Michael Kinsley's famous quote about the scandal in politics being more about what's legal than what is illegal perfectly captures our issue with the dubiously defined rules and regulations over extra pay for legislative leadership.

John Morse was able to sweep up nearly $40,000 in untaxable taxpayer cash and get away with it because the current rules make it impossible to determine the legitimacy of his requests. Common sense would tell you that his actions were the result of poor judgment and a misunderstood sense of per diem, but unfortunately common sense is often in short supply in politics. 

The IRS is very clear on per diem being related directly, and only, to personal costs associated with business travel away from home. Yet Morse treated his per diem claims as extra compensation for his extra work. 

We don't deny that Morse worked hard. Most legislators work hard, but most legislators didn't pocket more than double their salary from legal loopholes in the per diem statute. We're sure the legislators who didn't fleece taxpayers for all they could grab did not appreciate Morse's defense that he deserved all that extra cash because he worked harder than they did. 

So to stop this from happening a third time, we propose two solutions to solve this problem:

1. Clarify the Legitimate Purposes for Per Diem: Per diem is not compensation, by definition, and the Legislature needs to modify existing statutes to make this clear to lawmakers. If a lawmaker must travel from their home to the Capitol or to other business pertaining to the General Assembly, then it's only fair that their personal expenses (lodging, food, incidentals) be covered. In the real world to claim per diem from your company, citizens have to provide copious amounts of documentation and receipts. It's only fair that politicians are held to the same standard as the people who pay their salaries.

So we suggest the Legislature adopt rules that define per diem as directly related to travel and thus requires lawmakers to detail their travel to claim per diem. We're not saying that rules should be adopted giving an exact number of hours or tasks that must be performed, but general guidelines should be put in place. For example, if a member of leadership has a breakfast meeting with a constituent group and then golfs the rest of the day, taking $99 is not justified. But if they must spend a good portion of their day away from home attending committee hearings or meetings, and eat meals out or stay in a hotel, then per diem is justified.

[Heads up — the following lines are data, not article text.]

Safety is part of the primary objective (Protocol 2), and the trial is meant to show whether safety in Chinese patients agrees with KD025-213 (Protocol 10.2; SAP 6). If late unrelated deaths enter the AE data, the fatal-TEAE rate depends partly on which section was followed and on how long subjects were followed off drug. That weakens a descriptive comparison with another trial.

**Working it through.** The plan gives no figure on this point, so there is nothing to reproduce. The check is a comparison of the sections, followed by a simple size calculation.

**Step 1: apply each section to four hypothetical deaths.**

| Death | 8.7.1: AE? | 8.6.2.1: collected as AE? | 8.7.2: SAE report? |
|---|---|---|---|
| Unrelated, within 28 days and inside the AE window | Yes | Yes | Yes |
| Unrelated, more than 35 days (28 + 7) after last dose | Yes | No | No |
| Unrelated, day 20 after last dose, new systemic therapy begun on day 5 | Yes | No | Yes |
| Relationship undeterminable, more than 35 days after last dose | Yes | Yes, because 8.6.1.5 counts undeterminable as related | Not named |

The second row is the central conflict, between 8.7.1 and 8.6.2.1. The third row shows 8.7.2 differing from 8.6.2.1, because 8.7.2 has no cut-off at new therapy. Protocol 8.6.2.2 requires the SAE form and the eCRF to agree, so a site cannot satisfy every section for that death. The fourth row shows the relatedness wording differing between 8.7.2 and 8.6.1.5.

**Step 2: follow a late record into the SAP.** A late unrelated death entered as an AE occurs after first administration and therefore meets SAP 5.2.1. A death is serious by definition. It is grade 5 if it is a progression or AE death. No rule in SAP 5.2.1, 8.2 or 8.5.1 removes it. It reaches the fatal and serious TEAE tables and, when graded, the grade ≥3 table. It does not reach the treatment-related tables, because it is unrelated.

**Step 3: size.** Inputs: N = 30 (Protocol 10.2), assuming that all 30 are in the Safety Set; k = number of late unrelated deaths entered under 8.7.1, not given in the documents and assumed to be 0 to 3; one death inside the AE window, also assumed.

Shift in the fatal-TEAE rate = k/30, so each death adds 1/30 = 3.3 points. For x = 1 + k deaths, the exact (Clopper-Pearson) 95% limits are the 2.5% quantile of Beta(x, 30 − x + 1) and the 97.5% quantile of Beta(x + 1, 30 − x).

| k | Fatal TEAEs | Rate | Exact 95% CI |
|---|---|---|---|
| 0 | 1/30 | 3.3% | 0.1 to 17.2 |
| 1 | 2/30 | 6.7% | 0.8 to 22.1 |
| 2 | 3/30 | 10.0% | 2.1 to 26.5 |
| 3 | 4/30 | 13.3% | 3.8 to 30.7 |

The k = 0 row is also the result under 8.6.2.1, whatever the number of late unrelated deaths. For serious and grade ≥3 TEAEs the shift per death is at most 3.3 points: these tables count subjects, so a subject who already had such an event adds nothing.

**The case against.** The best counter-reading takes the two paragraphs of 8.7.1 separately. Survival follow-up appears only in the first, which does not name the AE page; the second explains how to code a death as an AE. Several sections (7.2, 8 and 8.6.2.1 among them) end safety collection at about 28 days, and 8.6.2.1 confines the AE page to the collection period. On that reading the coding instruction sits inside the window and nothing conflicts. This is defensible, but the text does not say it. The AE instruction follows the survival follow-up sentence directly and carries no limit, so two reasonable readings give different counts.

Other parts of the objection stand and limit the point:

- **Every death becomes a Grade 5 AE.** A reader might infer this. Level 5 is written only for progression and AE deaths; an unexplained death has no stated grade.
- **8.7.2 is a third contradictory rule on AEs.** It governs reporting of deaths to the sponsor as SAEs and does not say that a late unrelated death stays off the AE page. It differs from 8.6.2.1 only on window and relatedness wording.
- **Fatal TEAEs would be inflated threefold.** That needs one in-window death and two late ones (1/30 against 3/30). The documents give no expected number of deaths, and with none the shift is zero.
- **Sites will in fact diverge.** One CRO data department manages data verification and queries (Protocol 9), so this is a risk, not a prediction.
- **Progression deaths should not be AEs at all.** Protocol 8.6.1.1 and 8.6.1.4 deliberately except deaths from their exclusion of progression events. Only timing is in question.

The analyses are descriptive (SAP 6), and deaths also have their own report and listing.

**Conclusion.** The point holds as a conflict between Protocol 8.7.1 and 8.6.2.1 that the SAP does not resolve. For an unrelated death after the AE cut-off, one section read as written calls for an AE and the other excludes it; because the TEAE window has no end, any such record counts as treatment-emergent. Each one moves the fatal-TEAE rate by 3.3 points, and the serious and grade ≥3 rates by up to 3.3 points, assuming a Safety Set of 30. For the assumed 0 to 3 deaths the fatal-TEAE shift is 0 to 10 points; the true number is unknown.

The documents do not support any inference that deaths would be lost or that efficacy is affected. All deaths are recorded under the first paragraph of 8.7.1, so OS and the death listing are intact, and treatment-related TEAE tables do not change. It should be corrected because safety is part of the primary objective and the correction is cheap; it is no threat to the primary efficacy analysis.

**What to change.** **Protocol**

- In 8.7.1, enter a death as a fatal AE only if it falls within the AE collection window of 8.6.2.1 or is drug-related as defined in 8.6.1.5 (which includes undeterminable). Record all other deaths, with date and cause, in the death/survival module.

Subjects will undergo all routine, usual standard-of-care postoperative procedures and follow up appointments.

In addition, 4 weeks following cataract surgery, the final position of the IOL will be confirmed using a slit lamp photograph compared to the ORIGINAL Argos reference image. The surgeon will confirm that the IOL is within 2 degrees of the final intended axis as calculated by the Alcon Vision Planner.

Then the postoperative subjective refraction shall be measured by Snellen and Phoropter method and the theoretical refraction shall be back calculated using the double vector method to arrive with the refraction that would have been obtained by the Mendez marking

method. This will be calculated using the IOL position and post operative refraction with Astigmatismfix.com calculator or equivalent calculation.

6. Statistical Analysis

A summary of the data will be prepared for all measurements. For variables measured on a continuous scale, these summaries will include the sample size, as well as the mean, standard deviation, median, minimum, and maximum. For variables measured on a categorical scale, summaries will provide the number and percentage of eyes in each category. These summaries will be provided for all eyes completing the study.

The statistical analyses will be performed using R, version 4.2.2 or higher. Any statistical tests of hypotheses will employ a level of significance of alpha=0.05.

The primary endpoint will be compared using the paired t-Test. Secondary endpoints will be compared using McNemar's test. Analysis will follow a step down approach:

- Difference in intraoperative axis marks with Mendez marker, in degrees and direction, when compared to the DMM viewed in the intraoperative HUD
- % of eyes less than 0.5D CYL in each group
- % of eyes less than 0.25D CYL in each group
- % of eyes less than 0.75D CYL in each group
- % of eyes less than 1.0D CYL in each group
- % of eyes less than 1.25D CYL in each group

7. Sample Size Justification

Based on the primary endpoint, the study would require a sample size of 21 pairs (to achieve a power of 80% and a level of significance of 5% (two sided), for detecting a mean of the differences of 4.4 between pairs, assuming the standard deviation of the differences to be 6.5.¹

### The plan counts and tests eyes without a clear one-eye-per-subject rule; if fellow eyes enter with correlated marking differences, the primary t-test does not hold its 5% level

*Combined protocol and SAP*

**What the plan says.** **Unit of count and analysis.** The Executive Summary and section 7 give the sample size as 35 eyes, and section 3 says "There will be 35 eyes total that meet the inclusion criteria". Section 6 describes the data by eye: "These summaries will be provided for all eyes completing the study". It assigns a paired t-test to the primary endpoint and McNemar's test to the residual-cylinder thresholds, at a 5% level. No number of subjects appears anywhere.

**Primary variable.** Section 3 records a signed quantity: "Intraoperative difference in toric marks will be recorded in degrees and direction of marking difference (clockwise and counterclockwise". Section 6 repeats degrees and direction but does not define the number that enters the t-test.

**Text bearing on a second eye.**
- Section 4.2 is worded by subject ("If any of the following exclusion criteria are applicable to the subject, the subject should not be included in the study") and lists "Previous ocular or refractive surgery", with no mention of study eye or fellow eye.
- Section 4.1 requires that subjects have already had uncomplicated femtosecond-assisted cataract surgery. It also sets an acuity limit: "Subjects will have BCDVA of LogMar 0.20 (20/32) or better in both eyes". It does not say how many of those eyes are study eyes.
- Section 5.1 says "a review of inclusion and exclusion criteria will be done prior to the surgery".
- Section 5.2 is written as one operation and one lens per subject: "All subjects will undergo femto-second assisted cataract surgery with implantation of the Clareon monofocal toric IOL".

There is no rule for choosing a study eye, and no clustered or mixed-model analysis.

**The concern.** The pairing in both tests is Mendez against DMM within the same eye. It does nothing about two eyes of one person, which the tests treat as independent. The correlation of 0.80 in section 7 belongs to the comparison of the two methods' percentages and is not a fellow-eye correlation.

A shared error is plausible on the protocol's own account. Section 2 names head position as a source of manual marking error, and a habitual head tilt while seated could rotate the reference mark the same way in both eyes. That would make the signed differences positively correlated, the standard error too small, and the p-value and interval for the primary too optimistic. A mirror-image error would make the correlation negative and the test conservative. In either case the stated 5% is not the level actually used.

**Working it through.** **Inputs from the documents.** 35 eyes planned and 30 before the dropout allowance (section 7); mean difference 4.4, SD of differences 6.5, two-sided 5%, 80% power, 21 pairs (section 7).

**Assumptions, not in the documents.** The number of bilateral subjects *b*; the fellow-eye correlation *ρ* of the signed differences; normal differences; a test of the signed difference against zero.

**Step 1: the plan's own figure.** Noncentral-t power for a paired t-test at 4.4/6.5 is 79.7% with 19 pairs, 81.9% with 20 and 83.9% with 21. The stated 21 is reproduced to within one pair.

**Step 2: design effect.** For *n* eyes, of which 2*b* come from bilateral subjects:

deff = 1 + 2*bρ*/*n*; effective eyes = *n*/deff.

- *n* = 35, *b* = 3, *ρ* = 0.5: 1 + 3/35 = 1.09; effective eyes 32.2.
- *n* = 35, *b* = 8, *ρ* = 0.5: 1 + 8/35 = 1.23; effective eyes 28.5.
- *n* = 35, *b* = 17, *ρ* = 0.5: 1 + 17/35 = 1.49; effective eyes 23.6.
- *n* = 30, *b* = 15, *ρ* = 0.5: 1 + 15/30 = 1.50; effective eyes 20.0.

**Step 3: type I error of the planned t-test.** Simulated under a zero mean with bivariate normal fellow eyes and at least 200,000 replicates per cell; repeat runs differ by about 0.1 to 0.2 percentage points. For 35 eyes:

If travel costs are not incurred, then reimbursement should not take place. That's how it works everywhere but the Legislature. 

The ethics committee has suggested modifying current statutes to clarify that the leadership per diem only be claimable for work related to leadership responsibilities. We agree. Non-leadership legislators can't claim per diem for their regular constituent work, so why should members of leadership?

2. Require More Documentation/Explanation: The ethics complaint against Morse failed in large part because the Colorado Government Accountability Project (CGAP) was unable to prove that there were days when Morse didn't do any work. Stephanie Cegielski of CGAP was attacked for only using Morse's publicly available calendar, which is completely unfair as it's the only information available.

As Senator Mitchell pointed out, if Cegielski had a dossier and details on what Morse was doing every day that would be creepy. We shouldn't put the onus on citizens to stalk legislators, but instead the burden should be on the lawmaker to document or explain the purpose for taking the per diem payment.

Morse used the incredibly vague “constituent work” excuse for virtually every per diem request in 2009. Other lawmakers were much more detailed and forthcoming with their justifications, but it's naive to expect politicians to be forthcoming without forcing them. 

We suggest that the Legislature modify the per diem statute and per diem forms to require legislators to give detailed explanations of what they were doing. After all, they are doing the people's work on the people's dime, so the people should have a right to know what work that is.

This is not asking too much as the Denver Post points out in their editorial:

There shouldn't be room for question. Other states require lawmakers to file written vouchers describing their work activities in order to claim per diems. Colorado's system, like all others in government, should contain some checks and balances.

Don't Kick the Can Down the Road…Again

The saying “fool me once, shame on you, fool me twice, shame on me” comes to mind when looking at the legislative inaction on this issue. The ethics committee that investigated Joe Stengel recommended the Legislature change the rules to avoid future issues, but nothing happened.

The Legislature can't let this happen again. It needs to act and resolve this festering wound on the credibility of the General Assembly.